|Year : 2019 | Volume
| Issue : 1 | Page : 42-43
Blood group discrepancy: Is it Group I or Group III?
IS Chaitanya Kumar1, B Suresh Babu1, R Arun1, KV Sreedhar Babu1, MD Praveen1, TV N. Sriranjitha1, C Keerthi1, B Bhargavi2
1 Department of Transfusion Medicine, Sri Venkateswara Institute of Medical Sciences, Tirupati, Andhra Pradesh, India
2 Department of Medical Oncology, Sri Venkateswara Institute of Medical Sciences, Tirupati, Andhra Pradesh, India
|Date of Web Publication||6-Nov-2019|
I S Chaitanya Kumar
Assistant Professor, Department of Transfusion Medicine, Sri Venkateswara Institute of Medical Sciences, Tirupati, Andhra Pradesh
Source of Support: None, Conflict of Interest: None
|How to cite this article:|
Chaitanya Kumar I S, Babu B S, Arun R, Sreedhar Babu K V, Praveen M D, N. Sriranjitha T V, Keerthi C, Bhargavi B. Blood group discrepancy: Is it Group I or Group III?. J Clin Sci Res 2019;8:42-3
|How to cite this URL:|
Chaitanya Kumar I S, Babu B S, Arun R, Sreedhar Babu K V, Praveen M D, N. Sriranjitha T V, Keerthi C, Bhargavi B. Blood group discrepancy: Is it Group I or Group III?. J Clin Sci Res [serial online] 2019 [cited 2020 Feb 28];8:42-3. Available from: http://www.jcsr.co.in/text.asp?2019/8/1/42/270393
ABO blood group system is the most crucial blood group system in terms of blood transfusion and transplantation capable of causing fatal reactions. In the determination of ABO blood group, two methods – cell grouping and serum grouping – are performed as a double check. Discrepancies between these two methods often occur and are classified arbitrarily into Group I due to weak or absent antibodies causing problems in serum grouping (as may be seen in the elderly, new-born patients and immune-deficient or immune-compromised patients), Group II due to weak or absent antigens causing problems in cell grouping (weak antigens, subgroups of A and B), Group III due to abnormal plasma proteins causing rouleaux formation as in multiple myeloma and Group IV due to miscellaneous reasons like panagglutination.,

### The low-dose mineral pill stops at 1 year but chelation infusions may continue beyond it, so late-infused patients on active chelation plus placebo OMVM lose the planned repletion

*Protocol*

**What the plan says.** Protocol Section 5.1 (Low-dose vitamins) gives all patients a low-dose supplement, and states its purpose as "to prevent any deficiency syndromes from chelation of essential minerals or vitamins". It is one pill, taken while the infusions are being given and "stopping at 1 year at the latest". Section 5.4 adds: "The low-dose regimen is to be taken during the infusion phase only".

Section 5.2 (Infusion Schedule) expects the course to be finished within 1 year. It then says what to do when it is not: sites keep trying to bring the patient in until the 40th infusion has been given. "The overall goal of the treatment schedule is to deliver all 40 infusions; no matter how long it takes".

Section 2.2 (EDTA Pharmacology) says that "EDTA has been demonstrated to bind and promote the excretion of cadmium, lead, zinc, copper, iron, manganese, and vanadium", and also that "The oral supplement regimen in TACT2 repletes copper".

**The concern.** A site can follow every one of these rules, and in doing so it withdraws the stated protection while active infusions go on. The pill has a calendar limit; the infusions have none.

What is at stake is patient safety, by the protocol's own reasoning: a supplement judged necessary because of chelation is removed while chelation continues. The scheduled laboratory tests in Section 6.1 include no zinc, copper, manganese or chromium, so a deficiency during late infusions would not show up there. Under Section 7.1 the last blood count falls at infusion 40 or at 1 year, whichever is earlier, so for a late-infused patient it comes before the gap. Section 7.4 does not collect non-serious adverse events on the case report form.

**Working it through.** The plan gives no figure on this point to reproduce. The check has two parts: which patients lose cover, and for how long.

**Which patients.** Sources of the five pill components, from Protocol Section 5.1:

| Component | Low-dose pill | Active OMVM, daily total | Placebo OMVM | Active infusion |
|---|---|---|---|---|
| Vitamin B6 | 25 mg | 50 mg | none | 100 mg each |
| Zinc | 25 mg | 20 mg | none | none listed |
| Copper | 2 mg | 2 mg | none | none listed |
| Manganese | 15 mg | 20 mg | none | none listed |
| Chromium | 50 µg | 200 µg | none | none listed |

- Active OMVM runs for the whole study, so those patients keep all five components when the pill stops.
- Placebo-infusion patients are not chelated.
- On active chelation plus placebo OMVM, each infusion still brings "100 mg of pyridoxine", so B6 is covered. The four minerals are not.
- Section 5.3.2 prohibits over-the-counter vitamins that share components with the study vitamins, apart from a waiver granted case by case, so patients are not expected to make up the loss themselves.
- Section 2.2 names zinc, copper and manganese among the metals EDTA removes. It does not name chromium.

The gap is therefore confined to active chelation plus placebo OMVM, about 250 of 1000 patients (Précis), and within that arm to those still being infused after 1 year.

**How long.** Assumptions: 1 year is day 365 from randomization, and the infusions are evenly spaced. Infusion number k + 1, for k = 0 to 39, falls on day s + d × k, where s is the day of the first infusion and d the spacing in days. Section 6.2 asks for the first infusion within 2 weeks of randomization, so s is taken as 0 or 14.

Whenever discrepancies occur, they need to be solved before proceeding for transfusion. Resolution of blood group discrepancy is performed by checking the reactions at different temperatures or using multiple saline washing of the red cells to clear abnormal proteins as may be seen with cord blood samples or multiple myeloma. Similarly, steps such as testing with acidified sera and use of lectins are done in certain cases.
A 54-year-old male patient presented to the Department of Medical Oncology and was diagnosed with multiple myeloma. A request was made to Transfusion Medicine Department for the determination of blood group. There was no historic blood group record for this patient. Cell grouping was performed with Commercial Antisera A, B, AB and D (Meril Diagnostics, Gujarat) and on observing agglutination only with anti-D antisera, the cell group was initially identified as O RhD positive. On testing with commercial anti-H lectin which is performed for all O group patients routinely, rare groups such as Bombay and Para-Bombay groups were ruled out, as 4+ agglutination was found with anti-H lectin indicating the presence of H antigen in abundance. On performing serum grouping with in-house pooled A, B and O cells, no agglutination was found, and serum group was found as AB and a discrepancy was noticed. Testing of both cell and serum grouping was performed at 37°C, 22°C and 4°C to resolve the discrepancy as stronger reactions occur at 4°C ideally; however, there was no potentiation, and the cell and serum grouping continued to be same. To rule out weak subgroups of A or B causing abnormal reactions in forward grouping, saliva secretor status was performed using standardised methods and controls,, and the patient was found to be non-secretor by the haemagglutination-inhibition method. Secretor status was confirmed to be non-secretor using in house anti-Lewis antisera. Haemadsorption and elution studies were performed to finally rule out weak A or B subgroups using in-house polyclonal sera from donors. Through these investigations, weak subgroups of A, B and Cis-AB were all ruled out. Hence, this patient's blood group was confirmed as O RhD positive with no isoagglutinins due to multiple myeloma with associated hypo/agammaglobulinemia.